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Thread: Porosity impact in poroelastic modeling

  1. #1
    Join Date
    Mar 2015
    Location
    Brest, France
    Posts
    48

    Default Porosity impact in poroelastic modeling

    Dear Febio community,
    It's been a year now that I am using febio for analysis on poroelastic models of the prostate. There are not sufficient data documented for the porous mechanical parameters of this tissue and I will like to do a sensitivity analysis to see how these parameters affect the model. I am interested in the volume changes and deformation field of the model during swelling phenomena. I realised for highly different values of porosity the model has the same response in terms of volume changes. This doesn't seem to be logical. Is it possibly an error induced by the coarseness of the mesh or it can be explained in other sense?

    Thank you in advance,
    Konstantinos.

  2. #2
    Join Date
    Dec 2007
    Posts
    652

    Default

    Hi Konstantinos,

    The governing equations for porous media (momentum equations and mass balance equations) are independent of the porosity. The porosity may only enter into the formulation of constitutive relations, though this is optional. In a biphasic material, there are two types of constitutive relations: (1) The stress-strain response and (2) the permeability-strain response of the porous deformable solid matrix.

    Though it is possible to formulate stress-strain responses that depend on porosity, very few of the constitutive models currently available in FEBio use an explicit dependence on the porosity. That's because the porosity in a non-reacting mixture only depends on strain (based on the mass balance equation for the porous solid matrix); therefore, a nonlinear stress-strain response can readily account for changes in porosity with deformation. In a reacting mixture, the porosity may evolve over time, in which case it would make sense to formulate a constitutive relation that depends on porosity. This is the case for the Carter-Hayes model (though the details of how that's done are a bit more elaborate than I care to describe here).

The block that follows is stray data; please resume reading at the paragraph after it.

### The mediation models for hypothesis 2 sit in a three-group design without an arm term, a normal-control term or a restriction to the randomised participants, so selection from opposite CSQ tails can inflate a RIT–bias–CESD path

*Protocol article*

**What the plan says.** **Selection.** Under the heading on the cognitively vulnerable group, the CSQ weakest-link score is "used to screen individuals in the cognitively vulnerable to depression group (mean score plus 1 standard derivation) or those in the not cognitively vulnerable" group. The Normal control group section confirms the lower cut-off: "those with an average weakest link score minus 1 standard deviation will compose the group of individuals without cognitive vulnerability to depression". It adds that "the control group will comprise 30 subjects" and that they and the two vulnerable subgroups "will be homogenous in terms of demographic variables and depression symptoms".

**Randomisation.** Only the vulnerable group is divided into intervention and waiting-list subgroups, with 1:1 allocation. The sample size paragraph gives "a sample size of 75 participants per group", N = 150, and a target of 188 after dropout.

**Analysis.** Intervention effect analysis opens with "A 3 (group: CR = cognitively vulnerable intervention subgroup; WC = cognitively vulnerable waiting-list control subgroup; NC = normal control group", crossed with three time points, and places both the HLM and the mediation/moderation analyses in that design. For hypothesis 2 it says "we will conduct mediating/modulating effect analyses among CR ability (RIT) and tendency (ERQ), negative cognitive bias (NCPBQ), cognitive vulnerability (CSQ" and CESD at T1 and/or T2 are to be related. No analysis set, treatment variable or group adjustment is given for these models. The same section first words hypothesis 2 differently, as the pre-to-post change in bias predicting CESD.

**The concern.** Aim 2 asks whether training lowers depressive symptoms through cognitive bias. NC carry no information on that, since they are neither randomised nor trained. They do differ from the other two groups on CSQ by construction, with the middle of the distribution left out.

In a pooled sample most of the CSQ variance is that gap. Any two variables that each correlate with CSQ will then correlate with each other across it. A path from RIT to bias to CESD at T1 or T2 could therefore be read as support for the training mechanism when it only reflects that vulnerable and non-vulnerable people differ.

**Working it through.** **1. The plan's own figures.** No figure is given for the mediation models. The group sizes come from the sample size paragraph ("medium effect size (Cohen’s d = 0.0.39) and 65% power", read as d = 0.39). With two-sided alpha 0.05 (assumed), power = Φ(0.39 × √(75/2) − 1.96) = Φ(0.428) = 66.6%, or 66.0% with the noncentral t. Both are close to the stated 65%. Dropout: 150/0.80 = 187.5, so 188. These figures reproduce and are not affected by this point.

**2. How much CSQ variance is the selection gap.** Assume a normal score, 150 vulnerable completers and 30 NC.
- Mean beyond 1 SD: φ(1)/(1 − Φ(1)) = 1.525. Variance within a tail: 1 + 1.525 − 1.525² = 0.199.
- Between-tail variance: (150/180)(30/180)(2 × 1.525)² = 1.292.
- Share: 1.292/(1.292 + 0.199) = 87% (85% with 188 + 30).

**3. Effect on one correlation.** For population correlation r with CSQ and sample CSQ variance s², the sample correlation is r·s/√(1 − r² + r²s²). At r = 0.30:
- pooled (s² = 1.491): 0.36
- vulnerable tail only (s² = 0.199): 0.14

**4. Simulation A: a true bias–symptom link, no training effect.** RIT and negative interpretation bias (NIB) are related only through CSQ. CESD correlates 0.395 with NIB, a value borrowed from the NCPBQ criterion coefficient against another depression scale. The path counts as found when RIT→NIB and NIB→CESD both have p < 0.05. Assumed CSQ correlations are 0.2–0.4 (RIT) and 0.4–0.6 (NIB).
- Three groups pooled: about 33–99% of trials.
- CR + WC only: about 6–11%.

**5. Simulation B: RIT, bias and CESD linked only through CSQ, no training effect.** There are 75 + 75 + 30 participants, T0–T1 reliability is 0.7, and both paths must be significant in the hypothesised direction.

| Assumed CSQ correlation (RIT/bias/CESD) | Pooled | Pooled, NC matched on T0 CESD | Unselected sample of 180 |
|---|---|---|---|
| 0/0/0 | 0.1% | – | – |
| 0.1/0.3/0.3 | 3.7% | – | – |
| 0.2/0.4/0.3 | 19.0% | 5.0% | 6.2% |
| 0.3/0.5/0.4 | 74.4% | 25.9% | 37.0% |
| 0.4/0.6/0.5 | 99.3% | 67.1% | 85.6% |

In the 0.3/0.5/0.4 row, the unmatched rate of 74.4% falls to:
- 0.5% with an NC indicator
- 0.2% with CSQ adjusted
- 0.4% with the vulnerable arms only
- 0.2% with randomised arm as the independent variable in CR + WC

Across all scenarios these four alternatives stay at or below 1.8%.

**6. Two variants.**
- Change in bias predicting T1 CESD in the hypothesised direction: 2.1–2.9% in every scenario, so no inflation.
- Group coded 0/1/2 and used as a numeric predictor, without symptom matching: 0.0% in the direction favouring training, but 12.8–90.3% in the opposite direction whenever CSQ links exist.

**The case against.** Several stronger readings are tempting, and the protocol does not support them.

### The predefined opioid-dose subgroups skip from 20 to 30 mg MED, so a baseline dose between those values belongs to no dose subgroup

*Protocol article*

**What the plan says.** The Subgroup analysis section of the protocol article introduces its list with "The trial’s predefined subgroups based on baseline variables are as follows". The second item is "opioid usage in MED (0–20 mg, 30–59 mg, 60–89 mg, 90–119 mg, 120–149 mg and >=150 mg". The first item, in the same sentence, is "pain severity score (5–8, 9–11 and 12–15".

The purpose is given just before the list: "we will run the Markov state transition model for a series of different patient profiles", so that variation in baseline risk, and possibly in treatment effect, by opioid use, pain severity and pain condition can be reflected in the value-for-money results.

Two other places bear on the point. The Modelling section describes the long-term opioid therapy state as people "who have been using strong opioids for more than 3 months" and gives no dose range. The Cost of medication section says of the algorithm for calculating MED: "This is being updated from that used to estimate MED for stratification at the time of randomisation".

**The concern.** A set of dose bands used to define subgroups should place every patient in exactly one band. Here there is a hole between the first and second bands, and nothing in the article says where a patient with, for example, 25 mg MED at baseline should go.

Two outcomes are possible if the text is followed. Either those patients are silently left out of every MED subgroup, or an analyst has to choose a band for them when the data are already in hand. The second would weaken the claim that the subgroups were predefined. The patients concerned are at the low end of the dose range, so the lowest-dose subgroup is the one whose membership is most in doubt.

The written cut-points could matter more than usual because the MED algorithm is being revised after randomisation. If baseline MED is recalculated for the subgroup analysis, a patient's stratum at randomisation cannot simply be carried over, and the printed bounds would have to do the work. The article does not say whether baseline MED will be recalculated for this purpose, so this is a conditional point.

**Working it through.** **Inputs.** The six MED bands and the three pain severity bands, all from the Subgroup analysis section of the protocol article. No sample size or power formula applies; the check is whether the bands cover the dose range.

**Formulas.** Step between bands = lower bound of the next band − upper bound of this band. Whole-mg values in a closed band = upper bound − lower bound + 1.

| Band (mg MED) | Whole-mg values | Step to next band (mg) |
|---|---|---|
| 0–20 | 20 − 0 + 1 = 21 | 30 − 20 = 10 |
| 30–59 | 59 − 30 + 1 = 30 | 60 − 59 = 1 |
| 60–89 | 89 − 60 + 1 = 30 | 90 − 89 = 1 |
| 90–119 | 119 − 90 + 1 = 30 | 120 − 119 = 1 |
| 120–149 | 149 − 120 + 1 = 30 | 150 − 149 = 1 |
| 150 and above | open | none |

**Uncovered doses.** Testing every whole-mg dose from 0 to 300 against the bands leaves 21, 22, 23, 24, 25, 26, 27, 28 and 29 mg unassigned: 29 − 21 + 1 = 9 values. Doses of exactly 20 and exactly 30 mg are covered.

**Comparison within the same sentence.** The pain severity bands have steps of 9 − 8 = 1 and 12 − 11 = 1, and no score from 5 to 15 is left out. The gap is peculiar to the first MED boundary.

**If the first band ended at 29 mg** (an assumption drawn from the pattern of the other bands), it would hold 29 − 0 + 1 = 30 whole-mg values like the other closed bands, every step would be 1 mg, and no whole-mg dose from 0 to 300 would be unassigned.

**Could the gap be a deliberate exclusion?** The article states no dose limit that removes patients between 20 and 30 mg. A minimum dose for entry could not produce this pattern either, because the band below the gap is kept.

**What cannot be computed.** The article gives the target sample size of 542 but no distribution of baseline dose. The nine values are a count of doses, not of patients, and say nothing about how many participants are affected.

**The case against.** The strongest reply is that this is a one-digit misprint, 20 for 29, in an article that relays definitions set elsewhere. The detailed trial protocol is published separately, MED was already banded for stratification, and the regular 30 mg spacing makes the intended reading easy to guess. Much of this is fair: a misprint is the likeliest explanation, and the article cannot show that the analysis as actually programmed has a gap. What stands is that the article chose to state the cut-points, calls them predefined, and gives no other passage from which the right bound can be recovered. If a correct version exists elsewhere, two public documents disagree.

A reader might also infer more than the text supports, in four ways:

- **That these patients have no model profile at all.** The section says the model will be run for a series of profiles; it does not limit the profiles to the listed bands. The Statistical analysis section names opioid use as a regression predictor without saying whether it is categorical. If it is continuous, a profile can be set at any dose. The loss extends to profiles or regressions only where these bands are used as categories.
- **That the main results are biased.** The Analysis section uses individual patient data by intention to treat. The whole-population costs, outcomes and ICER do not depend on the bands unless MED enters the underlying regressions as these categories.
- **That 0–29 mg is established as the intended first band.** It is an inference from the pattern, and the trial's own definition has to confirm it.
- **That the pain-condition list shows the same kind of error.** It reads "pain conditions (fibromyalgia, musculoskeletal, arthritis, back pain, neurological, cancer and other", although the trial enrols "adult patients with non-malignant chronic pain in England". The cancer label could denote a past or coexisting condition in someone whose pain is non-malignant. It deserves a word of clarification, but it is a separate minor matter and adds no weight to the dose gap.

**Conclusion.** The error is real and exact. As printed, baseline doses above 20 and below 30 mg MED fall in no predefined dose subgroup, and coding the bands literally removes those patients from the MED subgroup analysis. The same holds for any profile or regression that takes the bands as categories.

The permeability-strain response is often modeled to depend explicitly on the porosity. Several of the permeability constitutive models in FEBio require the explicit specification of the porosity (e.g., perm-Holmes-Mow). However, the most commonly used constitutive model (perm-iso-const) does not depend on porosity. If you are using a porosity-independent constitutive model for permeability, you will not see any effect of varying the porosity on the response. In that case, your observation would be consistent with expectation. Switch to a porosity-dependent model if you would like to examine the sensitivity of the response to variations in phi0.

    Best,

    Gerard

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